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Joseph Wartman ’90 CE: Investigating Disasters and Their Aftermath

Joseph Wartman, PhD, ’90 CE

Who: Joseph Wartman, PhD, ’90 CE; H.R. Berg Professor, University of Washington; Director, The Natural Hazards Reconnaissance Facility (RAPID)

Career Path:

  • Before his career in academia, Dr. Wartman practiced as a licensed professional engineer in Pennsylvania and California.
  • He was an associate professor at Drexel University, where he co-directed and founded the Engineering Cities Initiative.
  • Dr. Wartman is a former editor of the American Society of Civil Engineers Journal of Geotechnical and Geoenvironmental Engineering, and the author of over 100 professional articles on hazard and risk assessment, earthquake engineering, sustainable geotechnics, and engineering education.
  • In addition to his scientific publications, Wartman’s essays and op-eds have appeared in the New York Times, Seattle Times, the Conversation, and elsewhere.
  • He founded the Natural Hazards Reconnaissance Facility (the RAPID), which he now serves as principal investigator and director.
    • The RAPID is a National Science Foundation center that supports the collection of perishable field data in the aftermath of major disasters worldwide.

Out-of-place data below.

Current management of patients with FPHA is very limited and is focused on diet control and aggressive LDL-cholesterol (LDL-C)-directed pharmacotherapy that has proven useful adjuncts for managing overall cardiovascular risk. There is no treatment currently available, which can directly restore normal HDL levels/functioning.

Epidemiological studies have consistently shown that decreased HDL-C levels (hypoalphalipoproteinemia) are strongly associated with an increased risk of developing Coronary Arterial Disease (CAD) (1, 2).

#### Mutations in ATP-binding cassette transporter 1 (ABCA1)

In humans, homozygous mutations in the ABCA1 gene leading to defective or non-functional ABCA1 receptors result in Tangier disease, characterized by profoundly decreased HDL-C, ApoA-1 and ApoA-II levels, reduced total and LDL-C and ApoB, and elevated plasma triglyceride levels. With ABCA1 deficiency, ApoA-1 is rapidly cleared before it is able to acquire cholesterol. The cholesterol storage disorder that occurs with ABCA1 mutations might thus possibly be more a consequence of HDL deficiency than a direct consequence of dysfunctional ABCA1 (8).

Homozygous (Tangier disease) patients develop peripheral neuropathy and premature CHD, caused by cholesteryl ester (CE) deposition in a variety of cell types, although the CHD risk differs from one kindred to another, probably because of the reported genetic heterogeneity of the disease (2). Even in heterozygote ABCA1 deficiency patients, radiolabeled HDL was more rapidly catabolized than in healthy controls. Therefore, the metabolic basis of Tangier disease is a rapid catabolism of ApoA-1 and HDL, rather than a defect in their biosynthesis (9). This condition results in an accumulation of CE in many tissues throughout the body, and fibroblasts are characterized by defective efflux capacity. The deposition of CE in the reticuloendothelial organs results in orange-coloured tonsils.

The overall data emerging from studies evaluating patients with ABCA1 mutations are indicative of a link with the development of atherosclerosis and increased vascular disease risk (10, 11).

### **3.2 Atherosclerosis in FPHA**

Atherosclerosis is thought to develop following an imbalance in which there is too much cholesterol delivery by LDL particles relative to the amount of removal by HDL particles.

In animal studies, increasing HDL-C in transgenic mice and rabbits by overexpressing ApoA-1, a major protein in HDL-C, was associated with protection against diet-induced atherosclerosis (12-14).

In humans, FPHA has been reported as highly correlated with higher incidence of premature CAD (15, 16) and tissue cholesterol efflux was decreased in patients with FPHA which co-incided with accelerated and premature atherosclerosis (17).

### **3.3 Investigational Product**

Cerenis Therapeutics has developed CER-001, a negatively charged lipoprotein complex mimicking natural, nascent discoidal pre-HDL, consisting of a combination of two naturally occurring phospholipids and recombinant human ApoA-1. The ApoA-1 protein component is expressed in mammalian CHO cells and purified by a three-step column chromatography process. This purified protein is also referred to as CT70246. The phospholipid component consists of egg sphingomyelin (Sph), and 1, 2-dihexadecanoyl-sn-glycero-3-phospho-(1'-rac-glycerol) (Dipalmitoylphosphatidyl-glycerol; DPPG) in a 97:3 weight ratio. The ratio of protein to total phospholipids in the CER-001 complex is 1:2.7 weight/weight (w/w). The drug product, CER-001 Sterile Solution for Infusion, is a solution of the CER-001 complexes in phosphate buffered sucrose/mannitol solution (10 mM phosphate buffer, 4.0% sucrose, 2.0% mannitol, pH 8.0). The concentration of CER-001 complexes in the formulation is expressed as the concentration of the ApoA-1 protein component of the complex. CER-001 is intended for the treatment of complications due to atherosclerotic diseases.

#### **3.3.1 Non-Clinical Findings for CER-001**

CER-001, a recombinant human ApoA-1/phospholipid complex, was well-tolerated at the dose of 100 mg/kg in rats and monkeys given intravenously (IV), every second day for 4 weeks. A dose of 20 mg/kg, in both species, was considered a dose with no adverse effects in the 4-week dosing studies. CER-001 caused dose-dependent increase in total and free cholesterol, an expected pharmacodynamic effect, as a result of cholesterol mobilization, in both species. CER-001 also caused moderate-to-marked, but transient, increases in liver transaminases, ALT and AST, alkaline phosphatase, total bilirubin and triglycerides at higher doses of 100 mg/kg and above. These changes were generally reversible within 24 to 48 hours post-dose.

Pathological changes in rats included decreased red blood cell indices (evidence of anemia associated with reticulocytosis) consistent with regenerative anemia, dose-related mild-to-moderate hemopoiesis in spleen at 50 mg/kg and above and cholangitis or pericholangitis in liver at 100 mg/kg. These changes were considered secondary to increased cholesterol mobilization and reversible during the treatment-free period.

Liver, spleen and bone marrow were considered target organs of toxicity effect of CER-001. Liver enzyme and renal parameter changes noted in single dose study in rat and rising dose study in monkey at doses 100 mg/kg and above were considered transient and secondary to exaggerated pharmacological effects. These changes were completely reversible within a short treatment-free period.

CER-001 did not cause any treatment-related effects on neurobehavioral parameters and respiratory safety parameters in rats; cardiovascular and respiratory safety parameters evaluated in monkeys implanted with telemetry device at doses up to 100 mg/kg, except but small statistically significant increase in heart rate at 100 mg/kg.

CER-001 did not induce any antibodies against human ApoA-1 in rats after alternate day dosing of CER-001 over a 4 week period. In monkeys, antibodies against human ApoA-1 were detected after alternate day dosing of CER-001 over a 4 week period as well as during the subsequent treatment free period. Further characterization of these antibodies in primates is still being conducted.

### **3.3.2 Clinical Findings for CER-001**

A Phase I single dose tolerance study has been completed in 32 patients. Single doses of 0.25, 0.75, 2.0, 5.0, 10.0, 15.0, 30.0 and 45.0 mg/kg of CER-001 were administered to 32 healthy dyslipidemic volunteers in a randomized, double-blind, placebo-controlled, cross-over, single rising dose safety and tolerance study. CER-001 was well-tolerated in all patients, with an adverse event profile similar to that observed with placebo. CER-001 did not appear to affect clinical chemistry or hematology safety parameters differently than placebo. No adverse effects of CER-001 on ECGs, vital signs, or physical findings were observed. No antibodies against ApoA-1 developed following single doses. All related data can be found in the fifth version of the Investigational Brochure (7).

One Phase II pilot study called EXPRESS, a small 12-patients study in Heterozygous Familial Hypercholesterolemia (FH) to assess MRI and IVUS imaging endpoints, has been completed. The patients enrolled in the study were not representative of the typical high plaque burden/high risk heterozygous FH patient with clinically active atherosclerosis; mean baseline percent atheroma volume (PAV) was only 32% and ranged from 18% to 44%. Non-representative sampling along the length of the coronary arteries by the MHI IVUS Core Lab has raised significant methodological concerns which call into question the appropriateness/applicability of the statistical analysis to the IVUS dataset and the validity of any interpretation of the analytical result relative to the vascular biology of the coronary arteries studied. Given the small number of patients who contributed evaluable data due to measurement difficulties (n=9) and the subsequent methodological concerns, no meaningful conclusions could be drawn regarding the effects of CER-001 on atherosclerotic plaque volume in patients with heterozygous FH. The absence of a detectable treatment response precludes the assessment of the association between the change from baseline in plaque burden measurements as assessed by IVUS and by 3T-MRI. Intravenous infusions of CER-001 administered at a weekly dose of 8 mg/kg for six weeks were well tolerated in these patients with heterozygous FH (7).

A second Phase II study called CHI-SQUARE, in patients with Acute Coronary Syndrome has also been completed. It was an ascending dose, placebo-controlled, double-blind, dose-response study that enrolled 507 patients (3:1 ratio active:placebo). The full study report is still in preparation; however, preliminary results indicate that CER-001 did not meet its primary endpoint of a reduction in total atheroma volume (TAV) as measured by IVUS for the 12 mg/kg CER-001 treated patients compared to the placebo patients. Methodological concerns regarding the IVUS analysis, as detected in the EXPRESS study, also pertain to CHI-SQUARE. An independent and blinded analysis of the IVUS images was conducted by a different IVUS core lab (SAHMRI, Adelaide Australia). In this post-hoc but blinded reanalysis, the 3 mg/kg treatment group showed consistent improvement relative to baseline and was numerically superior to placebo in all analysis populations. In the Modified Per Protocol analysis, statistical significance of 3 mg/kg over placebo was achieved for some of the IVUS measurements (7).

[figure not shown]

• Provides the research and practice communities with the state-of-the-art instrumentation, software, and field support services needed to collect, process, and analyze engineering and natural and social science data.

Dr. Wartman’s Honors and Awards:

  • Selection for the U.S. National Academy of Engineering Frontiers of Engineering in 2011
  • 2011 Prakash Foundation Research Award
  • 2014 New Zealand Society of Earthquake Engineering’s Commendation Award
  • 2016 Geologic Society of America’s Burwell Award in Geologic Engineering

Today: Dr. Wartman is involved in several international collaborations to examine natural hazard risks posed to refugees in conflict zones and to other populations facing humanitarian crises. He has led and participated in major investigations of natural disasters in North and South America, Asia and Oceania over the past two decades. His current research is developing low-cost, high resolution tools for identifying and mapping geologic hazards. Dr. Wartman teaches natural hazards and engineering geology courses at the University of Washington.

Villanova’s Influence:

Dr. Wartman credits Villanova University with providing him with the liberal arts engineering background required to blend elements of engineering and social science into the RAPID.